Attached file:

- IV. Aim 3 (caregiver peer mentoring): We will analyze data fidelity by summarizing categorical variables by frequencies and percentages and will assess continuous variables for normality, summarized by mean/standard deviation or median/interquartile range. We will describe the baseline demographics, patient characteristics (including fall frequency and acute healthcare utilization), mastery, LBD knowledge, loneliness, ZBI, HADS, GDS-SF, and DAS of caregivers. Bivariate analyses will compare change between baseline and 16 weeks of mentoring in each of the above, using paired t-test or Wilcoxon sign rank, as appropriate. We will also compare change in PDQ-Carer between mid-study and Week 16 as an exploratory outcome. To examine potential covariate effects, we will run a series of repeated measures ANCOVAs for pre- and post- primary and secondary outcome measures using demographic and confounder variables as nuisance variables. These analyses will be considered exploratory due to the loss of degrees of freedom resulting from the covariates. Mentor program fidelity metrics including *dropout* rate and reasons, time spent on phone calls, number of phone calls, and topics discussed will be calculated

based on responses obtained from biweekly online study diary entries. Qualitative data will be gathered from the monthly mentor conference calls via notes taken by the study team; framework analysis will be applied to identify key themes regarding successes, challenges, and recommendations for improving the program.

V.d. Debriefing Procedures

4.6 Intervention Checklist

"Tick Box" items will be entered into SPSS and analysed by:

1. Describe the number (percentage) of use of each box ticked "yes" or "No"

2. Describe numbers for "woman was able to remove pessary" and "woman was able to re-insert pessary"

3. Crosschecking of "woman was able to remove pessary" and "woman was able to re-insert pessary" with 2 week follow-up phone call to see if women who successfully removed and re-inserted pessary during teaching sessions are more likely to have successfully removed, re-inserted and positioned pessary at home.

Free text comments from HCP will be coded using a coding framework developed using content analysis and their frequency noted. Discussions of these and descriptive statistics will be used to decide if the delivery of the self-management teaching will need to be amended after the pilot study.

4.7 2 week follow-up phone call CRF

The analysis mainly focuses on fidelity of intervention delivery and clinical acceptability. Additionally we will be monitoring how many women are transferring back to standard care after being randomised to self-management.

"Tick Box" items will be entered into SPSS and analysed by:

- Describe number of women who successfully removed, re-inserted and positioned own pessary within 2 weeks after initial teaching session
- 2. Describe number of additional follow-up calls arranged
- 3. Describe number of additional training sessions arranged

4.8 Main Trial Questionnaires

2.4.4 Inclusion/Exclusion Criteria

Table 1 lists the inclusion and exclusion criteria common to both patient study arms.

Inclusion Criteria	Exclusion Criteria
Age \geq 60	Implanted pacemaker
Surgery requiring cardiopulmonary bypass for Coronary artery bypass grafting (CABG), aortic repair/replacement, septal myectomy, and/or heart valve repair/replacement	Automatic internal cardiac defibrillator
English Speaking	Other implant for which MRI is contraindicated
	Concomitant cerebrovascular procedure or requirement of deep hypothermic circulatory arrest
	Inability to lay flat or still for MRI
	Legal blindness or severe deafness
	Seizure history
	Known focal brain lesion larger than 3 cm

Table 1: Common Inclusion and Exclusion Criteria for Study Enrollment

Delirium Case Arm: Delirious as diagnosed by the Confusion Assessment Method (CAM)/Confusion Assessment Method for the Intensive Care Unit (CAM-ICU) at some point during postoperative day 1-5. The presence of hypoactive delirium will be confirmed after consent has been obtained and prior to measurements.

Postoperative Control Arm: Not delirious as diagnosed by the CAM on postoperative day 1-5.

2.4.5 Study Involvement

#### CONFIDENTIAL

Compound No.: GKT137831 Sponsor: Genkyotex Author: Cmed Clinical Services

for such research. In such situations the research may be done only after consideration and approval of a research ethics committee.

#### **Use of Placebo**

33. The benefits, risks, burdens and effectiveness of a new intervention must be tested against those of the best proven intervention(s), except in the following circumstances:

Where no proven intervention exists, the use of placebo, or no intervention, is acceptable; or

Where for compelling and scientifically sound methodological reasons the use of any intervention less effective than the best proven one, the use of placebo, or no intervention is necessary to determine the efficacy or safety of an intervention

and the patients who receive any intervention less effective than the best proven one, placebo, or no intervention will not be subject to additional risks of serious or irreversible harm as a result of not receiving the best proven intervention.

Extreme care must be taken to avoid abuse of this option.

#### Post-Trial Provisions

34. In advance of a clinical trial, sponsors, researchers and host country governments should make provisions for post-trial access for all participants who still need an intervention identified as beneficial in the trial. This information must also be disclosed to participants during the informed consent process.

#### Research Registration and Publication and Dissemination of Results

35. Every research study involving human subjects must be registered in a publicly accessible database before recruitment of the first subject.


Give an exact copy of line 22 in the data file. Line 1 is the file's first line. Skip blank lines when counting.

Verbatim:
English Speaking	Other implant for which MRI is contraindicated